Some bakers in Northern Ireland say they won’t bake a Bert and Ernie cake for a gay couple as it’s out of line with their beliefs, given to them by the bible. This begs a question – does religion create bigots or do people who are bigoted use religion as an excuse for their ideals?
Personally speaking, I’m not religious. The bible has a giant in it and contradicts itself so often as to be disregardable. I’ve read a fair chunk of it to understand where people are coming from but cannot see how it could encourage you to devote your life to it or those people depicted.
I’m of the mind that you should treat others the way you want to be treated. Be nice to people, understand their point of view and consider if your views are what you truly believe or what you’ve been told.
Just bake the cake and make people happy. What would Jesus do?
It’s no fun to be offended. I’m all for being offended if something offensive has been said to you, it’s your right to take issue with what other people say to or about you. However, many people seem to just love being offended and perhaps seek it out (I’ve gone on about this before…).
In this case, it involves another of my favourite least-favourite things; religion. And not just any religion. Catholicism.
During the 2010 Papal visit to the U.K., an exec at The Times shouted “Can anyone tell me what’s happened to the fucking Pope?”. Ok, not the nicest choice of language but hardly something to offend your beliefs or sensibilities you’d have thought, wouldn’t you?
Not in this case. A Catholic sub-editor decided that it was “harassment on the grounds of religious belief”. This was, of course, thrown out by the employment tribunal who oversaw the case. Unperturbed, the complainant took the option to appeal whereupon the decision was upheld.
The decision said, quite rightly, that the complaint was not a case of victimisation on the grounds of being a Catholic. Also, the claims that the remarks were “violating his dignity” or creating a “hostile or offensive environment” were also dismissed.
Fair play, I suppose, to the complainant. To have taken this to two tribunals shows a remarkable belief in what they must have regarded as a massive injustice but it’s clear to see that nothing said was intended to be, or indeed was, offensive to someone on their grounds of being a Catholic.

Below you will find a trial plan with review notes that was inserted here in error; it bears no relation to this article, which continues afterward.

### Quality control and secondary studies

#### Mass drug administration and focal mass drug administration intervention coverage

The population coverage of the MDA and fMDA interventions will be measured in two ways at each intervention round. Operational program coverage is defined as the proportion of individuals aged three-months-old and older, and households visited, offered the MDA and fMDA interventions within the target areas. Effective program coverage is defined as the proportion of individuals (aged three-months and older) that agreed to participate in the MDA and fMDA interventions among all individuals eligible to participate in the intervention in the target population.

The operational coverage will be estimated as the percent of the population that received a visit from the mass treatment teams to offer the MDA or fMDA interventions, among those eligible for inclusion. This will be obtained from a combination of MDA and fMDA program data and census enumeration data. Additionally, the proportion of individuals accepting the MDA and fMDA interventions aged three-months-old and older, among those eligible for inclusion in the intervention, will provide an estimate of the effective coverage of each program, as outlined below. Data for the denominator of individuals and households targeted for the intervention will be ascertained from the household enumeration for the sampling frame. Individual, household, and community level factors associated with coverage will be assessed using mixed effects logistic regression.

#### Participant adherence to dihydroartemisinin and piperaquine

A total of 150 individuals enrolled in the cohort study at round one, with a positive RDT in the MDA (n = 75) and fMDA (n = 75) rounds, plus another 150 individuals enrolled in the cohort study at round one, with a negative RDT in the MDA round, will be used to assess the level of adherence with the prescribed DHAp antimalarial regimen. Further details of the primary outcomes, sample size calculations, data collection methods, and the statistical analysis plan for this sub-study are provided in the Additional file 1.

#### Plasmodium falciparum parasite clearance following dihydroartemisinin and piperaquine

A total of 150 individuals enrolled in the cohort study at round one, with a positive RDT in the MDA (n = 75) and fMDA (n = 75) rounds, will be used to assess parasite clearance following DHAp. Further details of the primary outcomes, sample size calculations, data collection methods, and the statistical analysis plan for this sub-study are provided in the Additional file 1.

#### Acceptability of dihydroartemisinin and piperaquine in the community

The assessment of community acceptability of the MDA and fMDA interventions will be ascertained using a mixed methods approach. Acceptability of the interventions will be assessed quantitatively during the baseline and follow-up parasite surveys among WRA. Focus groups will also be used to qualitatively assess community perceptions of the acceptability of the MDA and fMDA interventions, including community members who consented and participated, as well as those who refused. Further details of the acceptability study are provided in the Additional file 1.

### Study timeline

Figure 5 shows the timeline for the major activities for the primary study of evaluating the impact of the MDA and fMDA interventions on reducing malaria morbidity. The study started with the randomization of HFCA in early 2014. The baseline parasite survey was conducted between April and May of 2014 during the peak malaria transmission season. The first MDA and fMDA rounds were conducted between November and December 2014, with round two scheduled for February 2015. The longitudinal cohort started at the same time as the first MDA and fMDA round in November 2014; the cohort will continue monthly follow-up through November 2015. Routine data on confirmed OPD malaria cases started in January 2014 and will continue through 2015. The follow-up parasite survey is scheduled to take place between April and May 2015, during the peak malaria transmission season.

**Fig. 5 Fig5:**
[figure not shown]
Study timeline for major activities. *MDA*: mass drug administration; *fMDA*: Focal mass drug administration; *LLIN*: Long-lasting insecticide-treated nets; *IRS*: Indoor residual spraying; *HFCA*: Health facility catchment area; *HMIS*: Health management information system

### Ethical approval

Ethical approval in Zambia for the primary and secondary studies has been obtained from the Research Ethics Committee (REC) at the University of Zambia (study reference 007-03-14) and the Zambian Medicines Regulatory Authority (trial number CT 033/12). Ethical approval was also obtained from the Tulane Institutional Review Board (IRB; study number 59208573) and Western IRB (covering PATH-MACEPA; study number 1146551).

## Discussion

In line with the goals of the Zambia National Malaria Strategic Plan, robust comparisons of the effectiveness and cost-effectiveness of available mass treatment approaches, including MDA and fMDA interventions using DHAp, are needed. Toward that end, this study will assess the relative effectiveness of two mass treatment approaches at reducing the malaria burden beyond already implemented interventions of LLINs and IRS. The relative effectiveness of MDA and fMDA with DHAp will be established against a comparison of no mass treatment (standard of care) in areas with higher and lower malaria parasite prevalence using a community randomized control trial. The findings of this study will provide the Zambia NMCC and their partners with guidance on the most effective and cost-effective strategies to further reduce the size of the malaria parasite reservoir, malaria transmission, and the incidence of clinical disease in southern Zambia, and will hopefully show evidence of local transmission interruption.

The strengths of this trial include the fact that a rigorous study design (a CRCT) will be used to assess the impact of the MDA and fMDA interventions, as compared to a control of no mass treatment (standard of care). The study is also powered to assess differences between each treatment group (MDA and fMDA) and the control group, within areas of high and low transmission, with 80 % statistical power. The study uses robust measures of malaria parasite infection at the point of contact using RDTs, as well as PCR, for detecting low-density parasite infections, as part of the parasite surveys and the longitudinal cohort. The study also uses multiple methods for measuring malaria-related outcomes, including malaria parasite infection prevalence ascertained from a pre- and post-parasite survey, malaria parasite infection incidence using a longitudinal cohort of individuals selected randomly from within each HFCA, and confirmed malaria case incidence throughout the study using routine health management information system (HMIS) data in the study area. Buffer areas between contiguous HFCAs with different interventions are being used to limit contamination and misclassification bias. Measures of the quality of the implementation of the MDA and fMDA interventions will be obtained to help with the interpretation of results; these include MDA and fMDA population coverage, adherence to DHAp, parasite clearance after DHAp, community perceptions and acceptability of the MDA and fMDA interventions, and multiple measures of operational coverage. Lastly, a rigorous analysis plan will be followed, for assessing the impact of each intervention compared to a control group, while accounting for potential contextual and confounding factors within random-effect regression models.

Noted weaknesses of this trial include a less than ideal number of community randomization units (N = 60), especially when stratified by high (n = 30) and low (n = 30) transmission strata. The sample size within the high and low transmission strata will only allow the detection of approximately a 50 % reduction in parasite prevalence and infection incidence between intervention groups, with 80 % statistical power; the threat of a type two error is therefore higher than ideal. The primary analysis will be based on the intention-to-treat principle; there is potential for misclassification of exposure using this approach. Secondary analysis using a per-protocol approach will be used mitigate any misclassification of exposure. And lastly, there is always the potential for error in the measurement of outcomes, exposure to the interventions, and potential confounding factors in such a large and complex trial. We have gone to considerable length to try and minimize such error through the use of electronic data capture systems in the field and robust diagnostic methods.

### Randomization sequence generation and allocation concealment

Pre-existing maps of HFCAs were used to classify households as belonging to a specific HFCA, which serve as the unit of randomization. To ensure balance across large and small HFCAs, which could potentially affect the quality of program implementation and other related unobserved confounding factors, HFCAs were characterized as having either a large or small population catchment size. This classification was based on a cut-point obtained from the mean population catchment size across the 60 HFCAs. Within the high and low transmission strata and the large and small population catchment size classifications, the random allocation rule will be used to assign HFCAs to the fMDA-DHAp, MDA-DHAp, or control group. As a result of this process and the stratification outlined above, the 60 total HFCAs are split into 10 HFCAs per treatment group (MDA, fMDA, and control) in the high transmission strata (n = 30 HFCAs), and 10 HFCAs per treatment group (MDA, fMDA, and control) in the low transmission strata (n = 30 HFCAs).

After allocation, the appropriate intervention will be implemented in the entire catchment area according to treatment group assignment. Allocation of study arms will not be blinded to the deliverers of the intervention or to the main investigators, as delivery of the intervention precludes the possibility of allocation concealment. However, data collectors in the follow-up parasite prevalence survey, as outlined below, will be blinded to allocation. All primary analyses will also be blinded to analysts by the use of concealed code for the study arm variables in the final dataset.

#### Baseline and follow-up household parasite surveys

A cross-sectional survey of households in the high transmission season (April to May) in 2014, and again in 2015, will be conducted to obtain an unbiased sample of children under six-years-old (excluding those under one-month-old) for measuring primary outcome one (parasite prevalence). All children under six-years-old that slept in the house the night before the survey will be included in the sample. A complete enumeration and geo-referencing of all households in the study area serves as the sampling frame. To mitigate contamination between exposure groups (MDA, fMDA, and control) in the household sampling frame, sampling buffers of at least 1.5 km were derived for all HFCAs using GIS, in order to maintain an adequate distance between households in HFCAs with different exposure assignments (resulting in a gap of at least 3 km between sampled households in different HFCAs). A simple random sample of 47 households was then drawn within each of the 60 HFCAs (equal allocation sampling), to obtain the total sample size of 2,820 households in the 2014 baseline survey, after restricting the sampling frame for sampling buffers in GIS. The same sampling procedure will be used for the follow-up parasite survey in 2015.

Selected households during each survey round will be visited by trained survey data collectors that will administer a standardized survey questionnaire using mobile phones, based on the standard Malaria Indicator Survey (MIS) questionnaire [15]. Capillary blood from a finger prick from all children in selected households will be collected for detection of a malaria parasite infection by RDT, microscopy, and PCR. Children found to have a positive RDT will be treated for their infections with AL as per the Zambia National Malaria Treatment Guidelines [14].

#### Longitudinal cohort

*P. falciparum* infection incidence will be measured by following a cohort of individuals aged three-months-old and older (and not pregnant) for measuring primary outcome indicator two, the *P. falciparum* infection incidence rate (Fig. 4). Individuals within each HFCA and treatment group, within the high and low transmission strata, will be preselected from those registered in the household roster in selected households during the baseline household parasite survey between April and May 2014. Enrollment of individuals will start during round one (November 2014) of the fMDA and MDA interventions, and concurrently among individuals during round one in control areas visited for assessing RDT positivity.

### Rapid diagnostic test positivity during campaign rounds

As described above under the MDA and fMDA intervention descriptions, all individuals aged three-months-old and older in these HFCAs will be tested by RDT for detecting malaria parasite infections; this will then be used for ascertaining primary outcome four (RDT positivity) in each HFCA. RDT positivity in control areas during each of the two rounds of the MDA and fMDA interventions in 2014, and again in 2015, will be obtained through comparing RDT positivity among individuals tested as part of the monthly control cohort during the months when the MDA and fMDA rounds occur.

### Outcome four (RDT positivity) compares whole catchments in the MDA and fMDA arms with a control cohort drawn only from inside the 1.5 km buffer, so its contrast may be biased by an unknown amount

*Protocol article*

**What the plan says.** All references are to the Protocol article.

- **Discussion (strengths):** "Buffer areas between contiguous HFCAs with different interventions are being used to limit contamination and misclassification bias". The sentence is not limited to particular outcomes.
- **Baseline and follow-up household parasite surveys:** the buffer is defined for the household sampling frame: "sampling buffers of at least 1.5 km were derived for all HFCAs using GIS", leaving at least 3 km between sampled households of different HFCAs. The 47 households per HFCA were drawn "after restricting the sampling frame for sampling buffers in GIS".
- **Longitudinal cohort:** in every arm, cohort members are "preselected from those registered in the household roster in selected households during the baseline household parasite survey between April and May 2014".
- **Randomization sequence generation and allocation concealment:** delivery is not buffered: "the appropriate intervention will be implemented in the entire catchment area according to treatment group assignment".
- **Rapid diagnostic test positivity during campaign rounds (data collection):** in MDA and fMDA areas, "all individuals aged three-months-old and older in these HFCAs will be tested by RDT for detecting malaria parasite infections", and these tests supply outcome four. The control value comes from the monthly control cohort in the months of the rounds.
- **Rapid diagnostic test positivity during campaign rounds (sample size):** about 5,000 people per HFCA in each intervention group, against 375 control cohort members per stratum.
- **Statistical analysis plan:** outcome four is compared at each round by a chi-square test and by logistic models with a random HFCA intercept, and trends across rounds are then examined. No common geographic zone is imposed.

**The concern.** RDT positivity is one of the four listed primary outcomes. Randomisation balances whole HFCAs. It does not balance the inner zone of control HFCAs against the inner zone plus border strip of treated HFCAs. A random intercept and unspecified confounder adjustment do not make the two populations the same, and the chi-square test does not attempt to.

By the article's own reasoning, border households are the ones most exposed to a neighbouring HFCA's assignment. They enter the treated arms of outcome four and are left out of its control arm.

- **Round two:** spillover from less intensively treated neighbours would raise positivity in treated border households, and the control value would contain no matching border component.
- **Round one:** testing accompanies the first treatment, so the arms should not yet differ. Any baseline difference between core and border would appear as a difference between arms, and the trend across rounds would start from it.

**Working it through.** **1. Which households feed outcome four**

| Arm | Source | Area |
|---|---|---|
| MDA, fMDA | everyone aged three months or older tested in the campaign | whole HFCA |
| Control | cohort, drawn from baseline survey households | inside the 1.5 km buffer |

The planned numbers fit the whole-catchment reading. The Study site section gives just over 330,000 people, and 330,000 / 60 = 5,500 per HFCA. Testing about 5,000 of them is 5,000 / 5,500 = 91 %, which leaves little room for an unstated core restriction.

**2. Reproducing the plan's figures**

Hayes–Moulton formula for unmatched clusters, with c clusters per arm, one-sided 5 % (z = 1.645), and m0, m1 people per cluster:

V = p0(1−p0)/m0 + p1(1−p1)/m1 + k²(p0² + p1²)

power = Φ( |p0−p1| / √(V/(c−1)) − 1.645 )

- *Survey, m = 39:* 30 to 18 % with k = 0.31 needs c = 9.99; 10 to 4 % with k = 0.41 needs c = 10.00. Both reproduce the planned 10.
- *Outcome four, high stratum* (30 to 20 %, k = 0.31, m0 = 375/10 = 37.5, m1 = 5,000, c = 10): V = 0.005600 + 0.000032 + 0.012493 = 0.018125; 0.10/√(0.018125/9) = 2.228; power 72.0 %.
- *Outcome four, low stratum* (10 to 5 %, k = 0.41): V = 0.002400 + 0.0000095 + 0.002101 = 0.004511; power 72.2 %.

Swearing is a part of everyday life. It is shown to reduce stress levels and we have words like that for a reason, though quite why the exec felt the need in this case is a bit weird, unless he’d already asked a number of times and wanted to ensure he was heard. (Note: As is the way with these things, swearing is also shown to increase stress. What are we to do?!)
As Roy Greenslade says in his article, good sense has prevailed.
This is an open letter to The Guardian’s website editors.
Your current comment layout is shit. Please revert to the old, chronological style.
Now, I don’t usually have cause to complain about The Guardian and the ethics of their reporting but something’s caught my eye today.
Yesterday, related the the suicide of nurse Jacintha Saldanha, they ran a story about The Samaritans reissuing their advice to the reporting of suicides. As The Guardian ran the piece, I assumed that they agreed with their stance.
The Samaritans have detailed guidelines on reporting suicide, including to avoid technical details or speculation of the method. The guidance warns against reporting suspected reasons for a suicide and advises not to disclose the contents of any suicide note.
So, today I see this, which contains:
One of three apparent suicide notes left by the nurse at the centre of the royal hoax phone call criticised staff at the King Edward VII hospital where she worked, the Guardian has learned.
Come on now, Guardian. You should be better than that.